How’s this for a plot: the 16th century poet, Camões, is exiled from Portugal, his native country, for, what else?, falling in love with the wrong woman. He is sent East to the dysfunctional, claustrophobic, and imperiled colony of Macao. On the way there, the ship he is a prisoner on wrecks; he barely escapes with his life. After finally and fortunately arriving on Macao, he falls in love with Pilar, the governor’s daughter, essentially repeating the mistake the got him banished in the first place…
That alone would be worthy of your attention, but there’s more: in the 20th century, an unnamed radio operator, a man who says he is neither sailor nor landlubber, begins, as the ship he sails on moves further east, to tune into Camões’ story, essentially transferring places with the poet, who has somehow managed to tunnel through time. Late in the novel, after Camões has been banished yet again, this time to the then inhospitable Chinese mainland, he trades places with the radio operator…
In its rough outlines, Jan Jacob Slauerhoff’s The Forbidden Kingdom (translated by Paul Vincent) sounds like the a great genre novel—time-travel! possession! conspiring monks! But like other great modernist works—this one was originally published in 1932—it uses its subject matter as a means to play with expectation and certainty. It is a strange book, at times difficult to follow as it shifts between characters and centuries, but it is also something of a page-turner. It brings to mind Joseph Conrad, but without quite the same ponderousness, and somewhat remarkably, David Mitchell’s Cloud Atlas.
Paul Vincent’s translation captures the odd beauty of Slauerhoff’s singular novel, rich in atmosphere and incident. It’s the kind of book many of us on the BTBA panel live for: an undisputed classic that, after an inexplicably long time, makes its way into English. Thank god we have publishers like Pushkin Press who endeavor to bring books like this to light. It stands on its own, but taking all of this into consideration, The Forbidden Kingdom deserves to win the award.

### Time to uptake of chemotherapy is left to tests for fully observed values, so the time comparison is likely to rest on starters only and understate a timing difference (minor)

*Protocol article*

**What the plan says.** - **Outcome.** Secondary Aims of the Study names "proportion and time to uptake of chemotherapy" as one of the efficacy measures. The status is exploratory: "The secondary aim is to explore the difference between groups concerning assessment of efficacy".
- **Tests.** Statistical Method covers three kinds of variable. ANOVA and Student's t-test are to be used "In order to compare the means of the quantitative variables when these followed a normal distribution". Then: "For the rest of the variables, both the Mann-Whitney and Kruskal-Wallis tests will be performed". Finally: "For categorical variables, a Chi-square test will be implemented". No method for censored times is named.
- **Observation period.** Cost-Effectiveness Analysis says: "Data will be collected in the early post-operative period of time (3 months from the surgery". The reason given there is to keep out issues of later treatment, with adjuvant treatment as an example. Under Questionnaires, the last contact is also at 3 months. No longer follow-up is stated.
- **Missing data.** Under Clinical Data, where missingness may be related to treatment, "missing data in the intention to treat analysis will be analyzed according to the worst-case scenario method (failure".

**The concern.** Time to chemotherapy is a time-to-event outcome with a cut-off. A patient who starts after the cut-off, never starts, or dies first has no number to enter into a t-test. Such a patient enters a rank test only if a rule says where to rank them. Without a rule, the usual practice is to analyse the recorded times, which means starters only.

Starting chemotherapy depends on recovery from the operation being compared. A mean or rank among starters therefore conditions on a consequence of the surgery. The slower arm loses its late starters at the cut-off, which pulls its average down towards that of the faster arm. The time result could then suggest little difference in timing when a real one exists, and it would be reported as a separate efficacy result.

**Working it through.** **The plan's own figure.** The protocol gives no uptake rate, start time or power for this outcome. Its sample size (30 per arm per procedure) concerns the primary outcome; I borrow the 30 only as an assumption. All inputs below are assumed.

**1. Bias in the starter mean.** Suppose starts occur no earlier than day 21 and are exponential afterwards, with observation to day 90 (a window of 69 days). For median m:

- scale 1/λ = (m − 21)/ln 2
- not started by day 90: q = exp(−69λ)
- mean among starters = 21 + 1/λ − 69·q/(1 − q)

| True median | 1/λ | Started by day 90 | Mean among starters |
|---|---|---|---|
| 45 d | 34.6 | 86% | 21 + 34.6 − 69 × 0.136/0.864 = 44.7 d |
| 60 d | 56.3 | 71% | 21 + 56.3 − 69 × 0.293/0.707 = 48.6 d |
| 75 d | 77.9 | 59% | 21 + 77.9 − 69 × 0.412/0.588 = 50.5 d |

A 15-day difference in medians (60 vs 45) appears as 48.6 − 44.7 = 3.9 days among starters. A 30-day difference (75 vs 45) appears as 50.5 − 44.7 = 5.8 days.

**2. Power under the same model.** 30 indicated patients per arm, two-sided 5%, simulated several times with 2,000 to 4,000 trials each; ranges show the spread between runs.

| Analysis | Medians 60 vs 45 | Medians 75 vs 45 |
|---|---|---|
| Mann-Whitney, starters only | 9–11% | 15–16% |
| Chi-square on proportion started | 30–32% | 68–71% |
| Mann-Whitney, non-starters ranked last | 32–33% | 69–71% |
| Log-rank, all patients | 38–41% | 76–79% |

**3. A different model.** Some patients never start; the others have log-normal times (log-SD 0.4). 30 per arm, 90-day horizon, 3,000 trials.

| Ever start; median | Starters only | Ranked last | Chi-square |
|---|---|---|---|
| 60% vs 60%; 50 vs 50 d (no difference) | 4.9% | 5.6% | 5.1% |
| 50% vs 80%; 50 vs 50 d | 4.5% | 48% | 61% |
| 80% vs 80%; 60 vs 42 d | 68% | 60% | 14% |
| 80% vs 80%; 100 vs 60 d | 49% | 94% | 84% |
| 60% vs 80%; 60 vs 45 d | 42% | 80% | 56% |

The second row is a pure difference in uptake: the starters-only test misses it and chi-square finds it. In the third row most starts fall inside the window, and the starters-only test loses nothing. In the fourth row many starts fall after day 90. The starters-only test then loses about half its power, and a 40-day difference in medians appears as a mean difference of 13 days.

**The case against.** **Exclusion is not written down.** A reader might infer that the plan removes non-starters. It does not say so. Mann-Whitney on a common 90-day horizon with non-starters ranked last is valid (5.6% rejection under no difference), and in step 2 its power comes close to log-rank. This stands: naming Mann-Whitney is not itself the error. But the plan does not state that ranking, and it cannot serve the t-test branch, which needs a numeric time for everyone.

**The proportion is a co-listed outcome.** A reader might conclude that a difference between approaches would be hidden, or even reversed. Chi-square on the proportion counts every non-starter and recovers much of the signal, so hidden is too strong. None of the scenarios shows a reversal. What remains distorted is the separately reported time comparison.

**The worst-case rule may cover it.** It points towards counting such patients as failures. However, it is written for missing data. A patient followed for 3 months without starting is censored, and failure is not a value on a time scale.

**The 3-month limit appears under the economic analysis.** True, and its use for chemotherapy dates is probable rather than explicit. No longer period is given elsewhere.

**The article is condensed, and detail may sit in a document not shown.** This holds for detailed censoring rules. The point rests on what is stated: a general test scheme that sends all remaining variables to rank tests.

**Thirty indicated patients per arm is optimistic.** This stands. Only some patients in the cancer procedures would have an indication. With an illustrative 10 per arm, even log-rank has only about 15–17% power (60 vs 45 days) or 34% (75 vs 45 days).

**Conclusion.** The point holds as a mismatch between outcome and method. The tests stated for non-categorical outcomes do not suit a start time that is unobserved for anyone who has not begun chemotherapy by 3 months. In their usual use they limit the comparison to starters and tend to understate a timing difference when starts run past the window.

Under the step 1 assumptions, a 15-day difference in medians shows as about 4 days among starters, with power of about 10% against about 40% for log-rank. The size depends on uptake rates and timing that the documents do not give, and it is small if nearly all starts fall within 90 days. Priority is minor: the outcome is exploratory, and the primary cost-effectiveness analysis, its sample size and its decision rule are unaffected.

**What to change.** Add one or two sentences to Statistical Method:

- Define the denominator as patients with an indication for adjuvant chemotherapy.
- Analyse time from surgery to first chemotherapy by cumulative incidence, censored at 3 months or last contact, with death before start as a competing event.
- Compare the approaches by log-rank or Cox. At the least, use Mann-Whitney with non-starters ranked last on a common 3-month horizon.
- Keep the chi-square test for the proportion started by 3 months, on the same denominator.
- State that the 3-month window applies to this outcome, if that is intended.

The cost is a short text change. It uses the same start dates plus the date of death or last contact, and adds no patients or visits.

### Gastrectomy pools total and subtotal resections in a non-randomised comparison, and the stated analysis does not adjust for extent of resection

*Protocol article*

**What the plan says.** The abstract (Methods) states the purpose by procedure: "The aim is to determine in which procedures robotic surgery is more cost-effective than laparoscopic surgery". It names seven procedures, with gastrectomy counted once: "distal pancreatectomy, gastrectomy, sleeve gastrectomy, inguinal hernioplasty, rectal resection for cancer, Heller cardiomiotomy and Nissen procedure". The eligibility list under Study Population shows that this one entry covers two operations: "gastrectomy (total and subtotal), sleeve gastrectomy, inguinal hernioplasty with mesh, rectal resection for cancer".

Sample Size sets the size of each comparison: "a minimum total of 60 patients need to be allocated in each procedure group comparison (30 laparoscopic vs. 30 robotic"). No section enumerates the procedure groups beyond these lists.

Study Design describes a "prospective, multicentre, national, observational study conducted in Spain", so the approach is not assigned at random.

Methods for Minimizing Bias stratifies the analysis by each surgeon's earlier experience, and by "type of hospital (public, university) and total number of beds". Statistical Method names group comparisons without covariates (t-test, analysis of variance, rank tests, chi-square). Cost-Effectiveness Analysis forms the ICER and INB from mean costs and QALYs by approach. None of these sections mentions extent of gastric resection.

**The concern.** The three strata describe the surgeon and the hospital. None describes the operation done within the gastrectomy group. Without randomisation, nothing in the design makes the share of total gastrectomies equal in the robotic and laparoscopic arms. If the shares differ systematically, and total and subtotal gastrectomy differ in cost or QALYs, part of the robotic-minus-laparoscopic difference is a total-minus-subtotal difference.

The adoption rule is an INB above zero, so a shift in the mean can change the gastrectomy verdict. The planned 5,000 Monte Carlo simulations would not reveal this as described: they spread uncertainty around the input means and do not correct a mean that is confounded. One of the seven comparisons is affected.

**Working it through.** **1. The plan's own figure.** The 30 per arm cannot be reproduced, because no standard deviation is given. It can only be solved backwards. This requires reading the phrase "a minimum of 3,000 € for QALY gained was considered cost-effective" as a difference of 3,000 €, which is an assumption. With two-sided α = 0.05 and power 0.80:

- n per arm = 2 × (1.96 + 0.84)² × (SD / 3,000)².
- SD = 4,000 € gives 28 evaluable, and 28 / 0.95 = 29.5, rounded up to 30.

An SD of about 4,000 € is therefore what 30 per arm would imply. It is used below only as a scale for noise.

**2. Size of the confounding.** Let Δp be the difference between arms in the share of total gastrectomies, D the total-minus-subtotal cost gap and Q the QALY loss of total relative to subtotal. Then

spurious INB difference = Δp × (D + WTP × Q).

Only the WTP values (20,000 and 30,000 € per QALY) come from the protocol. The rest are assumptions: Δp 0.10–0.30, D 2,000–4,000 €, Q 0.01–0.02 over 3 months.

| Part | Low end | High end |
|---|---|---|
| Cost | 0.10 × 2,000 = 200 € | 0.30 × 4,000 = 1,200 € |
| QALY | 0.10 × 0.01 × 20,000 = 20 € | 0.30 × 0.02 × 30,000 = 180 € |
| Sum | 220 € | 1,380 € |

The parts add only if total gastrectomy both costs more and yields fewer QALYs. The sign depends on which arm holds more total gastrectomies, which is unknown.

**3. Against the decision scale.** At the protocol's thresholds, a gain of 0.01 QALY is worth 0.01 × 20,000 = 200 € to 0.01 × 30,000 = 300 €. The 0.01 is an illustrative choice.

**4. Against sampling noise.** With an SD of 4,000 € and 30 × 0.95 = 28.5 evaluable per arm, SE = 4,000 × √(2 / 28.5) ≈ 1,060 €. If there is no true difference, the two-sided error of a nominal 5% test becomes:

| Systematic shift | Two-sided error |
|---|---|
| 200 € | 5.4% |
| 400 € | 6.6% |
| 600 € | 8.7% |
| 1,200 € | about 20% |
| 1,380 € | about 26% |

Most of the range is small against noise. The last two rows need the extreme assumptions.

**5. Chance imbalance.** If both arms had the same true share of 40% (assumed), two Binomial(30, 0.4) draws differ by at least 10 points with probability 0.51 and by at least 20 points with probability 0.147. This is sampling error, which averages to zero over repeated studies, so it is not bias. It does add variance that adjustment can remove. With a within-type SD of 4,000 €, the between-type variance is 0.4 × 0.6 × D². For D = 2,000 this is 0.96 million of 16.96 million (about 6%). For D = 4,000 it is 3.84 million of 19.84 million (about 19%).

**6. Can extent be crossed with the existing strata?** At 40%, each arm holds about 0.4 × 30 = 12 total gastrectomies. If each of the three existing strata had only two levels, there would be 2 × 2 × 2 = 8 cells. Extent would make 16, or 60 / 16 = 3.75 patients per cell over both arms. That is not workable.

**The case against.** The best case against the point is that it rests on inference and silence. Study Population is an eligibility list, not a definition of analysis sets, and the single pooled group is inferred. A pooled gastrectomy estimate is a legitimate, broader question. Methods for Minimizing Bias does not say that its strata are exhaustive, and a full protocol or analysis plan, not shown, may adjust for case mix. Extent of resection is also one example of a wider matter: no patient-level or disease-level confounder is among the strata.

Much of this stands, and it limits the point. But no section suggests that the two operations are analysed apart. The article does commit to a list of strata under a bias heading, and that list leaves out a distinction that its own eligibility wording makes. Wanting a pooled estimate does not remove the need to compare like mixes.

Randall Jarrell once argued a point that I will now paraphrase and, in doing so, over-simplify: As a culture, we need book criticism, not book reviews. I sort of agree, but let’s not get into all of that. Having finished. . .
Like any good potboiler worth its salt, Fuminori Nakamura’s The Gun wastes no time setting up its premise: “Last night, I found a gun. Or you could say I stole it, I’m not really sure. I’ve never seen something so. . .
Heiner Resseck, the protagonist in Monika Held’s thought-provoking, first novel, This Place Holds No Fear, intentionally re-lives his past every hour of every day. His memories are his treasures, more dear than the present or future. What wonderful past eclipses. . .
If you’ve ever worked in a corporate office, you’ve likely heard the phrase, “Perception is reality.” To Björn, the office worker who narrates Jonas Karlsson’s novel The Room, the reality is simple: there’s a door near the bathroom that leads. . .
I recently listened to Three Percent Podcast #99, which had guest speaker Julia Berner-Tobin from Feminist Press. In addition to the usual amusement of finally hearing both sides of the podcast (normally I just hear parts of Chad’s side. . .
Let’s not deceive ourselves, man is nothing very special. In fact, there are so many of us that our governments don’t know what to do with us at all. Six billion humans on the planet and only six or seven. . .
“Rambling Jack—what’s that?”
“A novel. Novella, I guess.”
“Yeah, it looks short. What is it, a hundred pages?”
“Sorta. It’s a duel language book, so really, only about… 50 pages total.”
“And this—what. . .
Many authors are compared to Roberto Bolaño. However, very few authors have the privilege of having a Roberto Bolaño quote on the cover of their work; and at that, one which states, “Good readers will find something that can be. . .
In Josep Maria de Sagarra’s Private Life, a man harangues his friend about literature while walking through Barcelona at night:
When a novel states a fact that ties into another fact and another and another, as the chain goes on. . .
César Aira dishes up an imaginative parable on how identity shapes our sense of belonging with Dinner, his latest release in English. Aira’s narrator (who, appropriately, remains nameless) is a self-pitying, bitter man—in his late fifties, living again with. . .